Loberg Codes perform at popular folk festival
Aug. 6, 2004
KALAMAZOO--A Western Michigan University music professor and his wife will present a uniquely Norwegian sound Sunday, Aug. 15, at the popular Great Lakes Folk Festival in East Lansing, Mich.
David Loberg Code, professor of music, and Karin Loberg Code will perform Norwegian folk music from their newly released CD, "Harding Tones." The album features the Harding fiddle, an eight-string folk instrument, sometimes called the national instrument of Norway.
Similar to the violin, each Harding, which is short for Hardanger, or hardingfele in Norwegian, is a work of art. The hand-made instruments are heavily decorated with mother-of-pearl inlay and black pen-and-ink drawings called rosing. Usually the instrument is topped with a carved figure, sometimes of a young woman's head or more frequently an animal, usually a lion.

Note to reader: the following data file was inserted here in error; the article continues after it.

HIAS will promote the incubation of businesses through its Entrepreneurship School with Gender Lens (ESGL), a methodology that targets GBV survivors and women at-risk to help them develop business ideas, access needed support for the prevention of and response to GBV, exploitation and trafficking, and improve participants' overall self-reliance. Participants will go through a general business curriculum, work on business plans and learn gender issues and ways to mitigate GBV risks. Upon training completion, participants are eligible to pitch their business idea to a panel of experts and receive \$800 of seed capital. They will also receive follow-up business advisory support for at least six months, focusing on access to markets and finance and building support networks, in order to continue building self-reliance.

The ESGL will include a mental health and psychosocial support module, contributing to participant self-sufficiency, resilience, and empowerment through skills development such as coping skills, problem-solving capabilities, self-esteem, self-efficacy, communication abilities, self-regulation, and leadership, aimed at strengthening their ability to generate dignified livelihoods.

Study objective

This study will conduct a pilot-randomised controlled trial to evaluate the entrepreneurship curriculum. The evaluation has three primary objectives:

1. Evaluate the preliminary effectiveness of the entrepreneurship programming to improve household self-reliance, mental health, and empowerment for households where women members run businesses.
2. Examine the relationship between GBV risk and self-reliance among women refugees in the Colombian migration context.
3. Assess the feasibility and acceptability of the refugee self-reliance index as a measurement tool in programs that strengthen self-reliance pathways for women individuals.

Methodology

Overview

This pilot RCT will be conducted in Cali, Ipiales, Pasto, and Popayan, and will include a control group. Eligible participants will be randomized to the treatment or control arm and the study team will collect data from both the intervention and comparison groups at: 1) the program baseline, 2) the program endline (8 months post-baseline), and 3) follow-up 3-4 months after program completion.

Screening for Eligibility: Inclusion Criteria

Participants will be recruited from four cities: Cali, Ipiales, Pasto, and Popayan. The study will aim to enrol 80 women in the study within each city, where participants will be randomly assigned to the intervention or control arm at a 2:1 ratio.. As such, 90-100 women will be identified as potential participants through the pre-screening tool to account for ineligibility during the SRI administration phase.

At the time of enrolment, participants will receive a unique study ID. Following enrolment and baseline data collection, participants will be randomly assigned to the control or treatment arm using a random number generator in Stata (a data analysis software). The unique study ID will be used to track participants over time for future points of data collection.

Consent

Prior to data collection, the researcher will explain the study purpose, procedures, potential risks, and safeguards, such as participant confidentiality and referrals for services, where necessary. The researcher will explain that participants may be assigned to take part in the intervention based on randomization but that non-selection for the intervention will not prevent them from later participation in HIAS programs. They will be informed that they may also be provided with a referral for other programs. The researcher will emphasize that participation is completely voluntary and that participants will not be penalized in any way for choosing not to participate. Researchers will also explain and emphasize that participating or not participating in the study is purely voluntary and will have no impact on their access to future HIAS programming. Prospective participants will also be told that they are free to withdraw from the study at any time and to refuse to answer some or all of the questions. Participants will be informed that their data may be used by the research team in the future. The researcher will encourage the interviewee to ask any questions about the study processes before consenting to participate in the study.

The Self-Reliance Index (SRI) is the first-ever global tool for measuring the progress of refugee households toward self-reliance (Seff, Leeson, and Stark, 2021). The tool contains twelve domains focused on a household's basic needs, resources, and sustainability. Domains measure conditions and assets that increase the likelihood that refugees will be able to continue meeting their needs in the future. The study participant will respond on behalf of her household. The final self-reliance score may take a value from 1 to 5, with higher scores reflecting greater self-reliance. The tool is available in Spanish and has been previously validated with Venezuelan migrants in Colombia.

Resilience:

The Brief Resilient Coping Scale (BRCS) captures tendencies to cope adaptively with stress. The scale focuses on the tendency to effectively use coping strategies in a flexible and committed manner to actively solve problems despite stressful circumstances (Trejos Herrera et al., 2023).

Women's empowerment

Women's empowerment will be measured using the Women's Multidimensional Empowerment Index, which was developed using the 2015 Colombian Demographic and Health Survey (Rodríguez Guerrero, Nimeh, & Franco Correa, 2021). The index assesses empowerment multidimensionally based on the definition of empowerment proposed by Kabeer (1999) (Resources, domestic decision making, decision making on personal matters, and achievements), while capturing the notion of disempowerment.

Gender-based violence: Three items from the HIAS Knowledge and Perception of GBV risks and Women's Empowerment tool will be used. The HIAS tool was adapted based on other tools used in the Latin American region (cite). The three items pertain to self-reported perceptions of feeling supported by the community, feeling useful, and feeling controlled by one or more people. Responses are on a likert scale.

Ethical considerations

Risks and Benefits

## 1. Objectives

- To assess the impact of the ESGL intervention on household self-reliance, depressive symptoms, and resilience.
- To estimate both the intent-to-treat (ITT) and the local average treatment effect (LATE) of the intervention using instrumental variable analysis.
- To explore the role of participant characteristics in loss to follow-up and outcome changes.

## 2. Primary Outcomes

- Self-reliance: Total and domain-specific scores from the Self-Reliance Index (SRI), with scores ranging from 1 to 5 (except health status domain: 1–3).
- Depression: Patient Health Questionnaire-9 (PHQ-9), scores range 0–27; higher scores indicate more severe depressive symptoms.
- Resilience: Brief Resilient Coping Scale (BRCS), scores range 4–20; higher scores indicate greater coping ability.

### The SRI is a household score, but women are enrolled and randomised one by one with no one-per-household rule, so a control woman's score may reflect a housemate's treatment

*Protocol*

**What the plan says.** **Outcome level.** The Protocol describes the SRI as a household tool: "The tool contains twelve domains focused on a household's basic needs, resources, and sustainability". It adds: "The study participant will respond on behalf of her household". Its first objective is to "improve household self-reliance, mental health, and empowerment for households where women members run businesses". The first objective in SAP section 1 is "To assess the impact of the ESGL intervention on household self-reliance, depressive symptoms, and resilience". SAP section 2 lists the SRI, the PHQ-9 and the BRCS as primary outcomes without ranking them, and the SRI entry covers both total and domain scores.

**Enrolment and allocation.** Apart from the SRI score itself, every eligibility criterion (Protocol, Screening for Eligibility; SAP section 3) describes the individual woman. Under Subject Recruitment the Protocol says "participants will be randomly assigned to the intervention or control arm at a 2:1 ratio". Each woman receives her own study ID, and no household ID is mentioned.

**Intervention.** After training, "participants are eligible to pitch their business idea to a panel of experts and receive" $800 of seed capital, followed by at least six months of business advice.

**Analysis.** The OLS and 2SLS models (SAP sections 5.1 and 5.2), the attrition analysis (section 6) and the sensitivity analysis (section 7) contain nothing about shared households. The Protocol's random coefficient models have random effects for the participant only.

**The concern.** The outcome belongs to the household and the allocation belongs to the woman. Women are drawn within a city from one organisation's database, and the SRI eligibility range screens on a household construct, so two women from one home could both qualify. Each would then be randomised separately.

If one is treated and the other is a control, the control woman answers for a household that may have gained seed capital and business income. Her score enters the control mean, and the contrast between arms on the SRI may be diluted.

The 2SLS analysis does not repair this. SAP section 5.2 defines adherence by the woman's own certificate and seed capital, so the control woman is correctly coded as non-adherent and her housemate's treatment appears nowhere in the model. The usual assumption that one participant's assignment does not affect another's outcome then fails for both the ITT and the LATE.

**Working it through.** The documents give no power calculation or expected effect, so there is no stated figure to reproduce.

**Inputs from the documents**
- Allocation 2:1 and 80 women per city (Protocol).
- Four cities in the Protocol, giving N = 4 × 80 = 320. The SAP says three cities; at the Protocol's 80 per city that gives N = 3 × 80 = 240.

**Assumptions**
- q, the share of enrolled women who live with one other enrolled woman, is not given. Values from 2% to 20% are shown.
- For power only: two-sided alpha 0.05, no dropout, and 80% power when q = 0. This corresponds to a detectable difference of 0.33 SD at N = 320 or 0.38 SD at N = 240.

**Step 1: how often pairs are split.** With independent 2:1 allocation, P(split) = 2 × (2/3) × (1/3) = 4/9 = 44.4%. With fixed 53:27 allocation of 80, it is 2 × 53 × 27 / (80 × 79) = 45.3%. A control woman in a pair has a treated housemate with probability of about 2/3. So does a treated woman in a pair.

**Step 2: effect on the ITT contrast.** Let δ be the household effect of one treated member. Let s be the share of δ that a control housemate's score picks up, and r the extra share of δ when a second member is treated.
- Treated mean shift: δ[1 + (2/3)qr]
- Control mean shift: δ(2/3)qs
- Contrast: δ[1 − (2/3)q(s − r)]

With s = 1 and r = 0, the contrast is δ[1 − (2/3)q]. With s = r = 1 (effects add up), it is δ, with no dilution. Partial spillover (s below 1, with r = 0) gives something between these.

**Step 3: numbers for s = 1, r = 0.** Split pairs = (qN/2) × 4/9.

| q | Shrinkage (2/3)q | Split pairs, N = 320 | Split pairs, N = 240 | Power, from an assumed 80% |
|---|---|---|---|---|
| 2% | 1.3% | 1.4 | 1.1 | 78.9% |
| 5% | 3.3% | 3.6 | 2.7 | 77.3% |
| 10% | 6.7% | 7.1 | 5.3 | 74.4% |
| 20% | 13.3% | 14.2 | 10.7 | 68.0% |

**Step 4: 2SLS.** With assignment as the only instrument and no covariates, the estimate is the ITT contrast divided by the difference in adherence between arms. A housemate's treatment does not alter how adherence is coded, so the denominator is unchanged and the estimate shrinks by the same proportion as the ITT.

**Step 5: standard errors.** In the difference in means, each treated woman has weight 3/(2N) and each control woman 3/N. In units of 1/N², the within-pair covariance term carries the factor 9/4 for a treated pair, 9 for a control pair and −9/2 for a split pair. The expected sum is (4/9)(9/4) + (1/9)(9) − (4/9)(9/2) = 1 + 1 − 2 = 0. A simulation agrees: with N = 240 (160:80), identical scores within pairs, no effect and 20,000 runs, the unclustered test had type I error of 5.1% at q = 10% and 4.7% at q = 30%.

Traditional cultural treasures of the U.S. Upper Midwest and a sampling of the best of traditional artists from around the country and the world are showcased at the Great Lakes Folk Festival. The free festival is a unique fusion of arts fair, music festival, county fair, multi-ethnic festival, hands-on activity workshops and celebration of cultural heritage.
The Great Lakes Folk Festival is Friday through Sunday, Aug 13-15, in downtown East Lansing. For more information, visit the festival on the Web, <greatlakesfolkfest.net>
Media contact: Thom Myers, 269 387-8400, firstname.lastname@example.org